There's nothing new about red's influence on the fashion world: Valentino, for instance, understood its power better than anyone else. Yet red dresses for red carpets have always been hit or miss: Count Natalie Portman's floor-length Rodarte gown, worn for the world premiere of her film Black Swan at Venice in August, among the more successful attempts. What takes makes red work in everyday life, particularly right now, is its usage in such a controlled fashion. The message is solid (no stripes or polka dots) and the silhouettes are streamlined. And with few exceptions, it's very pure, borrowing neither from orange nor blue.
It's also worth noting that the colour isn't limited to the ladies: Rapper Kanye West has been rocking a red Peter Hidalgo suit and matching Louis Vuitton sneakers, most often with a black T-shirt and layers of gold chain. Of course, no one would call the artist a wallflower. "When you want to say 'Notice me,' you wear red," says Cherie Federau, whose Shrimpton Couture website is a go-to destination for high-end vintage. Recently, she sent out a newsletter spotlighting red. "You have to be feeling pretty sure of yourself" to pull it off, she adds.
But the commitment to red need not be domineering. "I put it on my feet and mouth," says veteran Toronto retailer Linda Perisa. In her view, red isn't the best colour for her body type, but she's chosen to feature it alongside the surfeit of austere monochromatic shades in her boutique, 119 Corbo in the city's Yorkville neighbourhood. "You have to pick a colour every season and red was my splash of colour" this time around.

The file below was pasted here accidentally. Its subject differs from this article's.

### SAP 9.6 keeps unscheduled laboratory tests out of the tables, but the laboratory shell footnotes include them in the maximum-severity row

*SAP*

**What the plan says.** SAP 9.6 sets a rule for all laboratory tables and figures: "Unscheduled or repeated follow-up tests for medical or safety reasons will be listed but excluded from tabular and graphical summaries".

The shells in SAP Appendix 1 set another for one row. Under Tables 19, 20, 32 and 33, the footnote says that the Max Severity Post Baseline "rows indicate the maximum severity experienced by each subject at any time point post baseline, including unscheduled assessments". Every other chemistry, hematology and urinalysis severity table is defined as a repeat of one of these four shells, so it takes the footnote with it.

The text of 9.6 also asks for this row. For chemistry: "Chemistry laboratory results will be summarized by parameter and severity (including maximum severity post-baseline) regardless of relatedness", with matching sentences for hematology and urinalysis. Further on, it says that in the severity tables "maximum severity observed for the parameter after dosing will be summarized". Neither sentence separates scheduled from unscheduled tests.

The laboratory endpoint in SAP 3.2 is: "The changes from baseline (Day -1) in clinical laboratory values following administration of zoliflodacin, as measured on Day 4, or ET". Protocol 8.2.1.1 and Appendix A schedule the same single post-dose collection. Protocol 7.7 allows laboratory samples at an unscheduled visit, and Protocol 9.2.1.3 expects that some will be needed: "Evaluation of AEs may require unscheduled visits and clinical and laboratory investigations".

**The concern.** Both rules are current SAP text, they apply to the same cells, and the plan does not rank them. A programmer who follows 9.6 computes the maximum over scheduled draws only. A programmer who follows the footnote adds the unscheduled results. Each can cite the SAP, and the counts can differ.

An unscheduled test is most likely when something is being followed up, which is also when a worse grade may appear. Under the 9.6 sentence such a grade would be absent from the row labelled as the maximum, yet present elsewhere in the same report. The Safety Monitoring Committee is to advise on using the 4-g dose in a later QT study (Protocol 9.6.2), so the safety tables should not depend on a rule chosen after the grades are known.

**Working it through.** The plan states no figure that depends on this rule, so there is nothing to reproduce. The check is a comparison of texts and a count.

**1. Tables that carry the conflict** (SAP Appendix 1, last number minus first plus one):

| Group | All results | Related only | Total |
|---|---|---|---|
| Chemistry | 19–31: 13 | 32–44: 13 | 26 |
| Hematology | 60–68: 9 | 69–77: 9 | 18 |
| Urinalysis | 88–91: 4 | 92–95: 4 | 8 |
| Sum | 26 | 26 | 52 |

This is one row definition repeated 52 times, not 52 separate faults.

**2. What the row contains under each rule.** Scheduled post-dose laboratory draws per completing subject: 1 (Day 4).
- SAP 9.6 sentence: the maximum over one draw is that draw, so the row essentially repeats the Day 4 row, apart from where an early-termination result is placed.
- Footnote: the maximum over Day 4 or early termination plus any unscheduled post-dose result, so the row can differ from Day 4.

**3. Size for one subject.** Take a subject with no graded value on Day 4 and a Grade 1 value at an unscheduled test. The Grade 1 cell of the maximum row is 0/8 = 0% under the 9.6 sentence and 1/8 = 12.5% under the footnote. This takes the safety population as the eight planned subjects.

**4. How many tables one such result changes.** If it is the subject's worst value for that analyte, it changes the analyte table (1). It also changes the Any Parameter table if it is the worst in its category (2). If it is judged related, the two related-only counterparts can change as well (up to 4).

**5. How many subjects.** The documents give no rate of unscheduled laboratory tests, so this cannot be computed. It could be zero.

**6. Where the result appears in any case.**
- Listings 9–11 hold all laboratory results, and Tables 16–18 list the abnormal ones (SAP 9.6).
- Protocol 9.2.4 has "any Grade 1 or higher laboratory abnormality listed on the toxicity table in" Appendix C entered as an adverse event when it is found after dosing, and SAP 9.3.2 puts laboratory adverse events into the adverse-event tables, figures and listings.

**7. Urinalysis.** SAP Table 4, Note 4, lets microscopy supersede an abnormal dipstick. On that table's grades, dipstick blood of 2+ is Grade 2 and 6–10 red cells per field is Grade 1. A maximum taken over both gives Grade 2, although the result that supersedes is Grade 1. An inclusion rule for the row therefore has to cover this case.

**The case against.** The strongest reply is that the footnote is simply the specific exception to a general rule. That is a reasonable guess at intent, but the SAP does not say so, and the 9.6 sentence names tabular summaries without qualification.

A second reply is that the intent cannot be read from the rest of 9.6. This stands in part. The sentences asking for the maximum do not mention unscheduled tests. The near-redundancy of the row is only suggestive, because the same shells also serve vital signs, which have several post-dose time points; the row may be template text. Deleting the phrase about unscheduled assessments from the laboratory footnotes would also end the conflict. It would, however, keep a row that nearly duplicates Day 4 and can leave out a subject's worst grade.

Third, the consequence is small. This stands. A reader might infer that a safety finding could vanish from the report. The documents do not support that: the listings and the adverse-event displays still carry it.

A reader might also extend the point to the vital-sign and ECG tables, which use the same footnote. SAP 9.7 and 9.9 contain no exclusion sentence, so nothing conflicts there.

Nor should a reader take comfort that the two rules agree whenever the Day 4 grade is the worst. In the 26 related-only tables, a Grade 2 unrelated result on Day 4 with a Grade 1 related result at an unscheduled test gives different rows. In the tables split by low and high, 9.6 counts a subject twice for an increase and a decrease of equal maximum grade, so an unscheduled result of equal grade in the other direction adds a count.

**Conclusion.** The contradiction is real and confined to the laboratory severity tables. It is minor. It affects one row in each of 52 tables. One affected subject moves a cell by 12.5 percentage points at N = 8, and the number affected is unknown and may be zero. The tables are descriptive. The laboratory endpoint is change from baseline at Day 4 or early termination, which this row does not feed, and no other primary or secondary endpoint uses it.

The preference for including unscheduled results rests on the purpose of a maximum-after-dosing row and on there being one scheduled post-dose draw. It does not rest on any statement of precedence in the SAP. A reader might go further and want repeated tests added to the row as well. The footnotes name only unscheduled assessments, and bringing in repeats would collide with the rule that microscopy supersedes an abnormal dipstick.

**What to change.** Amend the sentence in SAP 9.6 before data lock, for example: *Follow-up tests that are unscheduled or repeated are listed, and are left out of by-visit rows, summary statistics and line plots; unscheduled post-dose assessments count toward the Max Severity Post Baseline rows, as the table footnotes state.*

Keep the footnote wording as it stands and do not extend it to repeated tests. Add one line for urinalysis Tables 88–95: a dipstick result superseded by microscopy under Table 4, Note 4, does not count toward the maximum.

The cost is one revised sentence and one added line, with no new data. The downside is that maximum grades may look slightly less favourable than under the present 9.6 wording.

Looking forward, the marriage of red and black will not be fading into the sunset anytime soon if the spring 2011 runway shows are any indication. Paris-based designer Haider Ackerman, for instance, used slashes and swathes of red in his effortlessly fluid ensembles. On this side of the pond, Wayne Clark presented a series of five red dresses at Toronto Fashion Week. For many, the Valentino parallel was undeniable. "To me, red is just a good classic colour," Clark says by phone, flattered at the comparison. "After navy and black, what's next when it comes to staple colours? Red. It's not very often I do wishy washy; I need the impact."
Before next spring, though, women will be donning lots of red now that the holidays are around the corner, Clarkson suspects. "It looks spectacular and festive." Perisa, meanwhile, says she always hears great stories from customers who buy red. "I think women who can wear it love it. When a woman is wearing it well, she's the only girl in the room."
How to wear red
Online retailer Cherie Federau says the biggest mistake made when pairing red with black is to go half and half. "You have to make one colour predominant; otherwise they fight."
Beyond black, red can add some kick to camel, navy, chocolate brown and shades of grey. Phillip Bloch also recommends red and white.
If you find top-to-bottom red too extreme, start with accessories or perhaps just a manicure or strong red lip.
On the subject of makeup, a red lip is the obvious complement to red clothing but only if your complexion is suited to it. Alabaster or dark skin tones are ideal.
Consider the many shades of red: While oxblood, berry and jewel tones can be rich, they don't have the same impact as fire-engine red.
Keeping party season in mind, Sarah Bancroft notes that red goes well with gold. The combination, she says, is "celebratory."
Photography by Reynard Li. Hair and makeup by Jackie Shawn for TRESemmé/Judy Inc.(www.judyinc.com). Shot on location at the Gardiner Museum in Toronto (www.gardinermuseum.on.ca).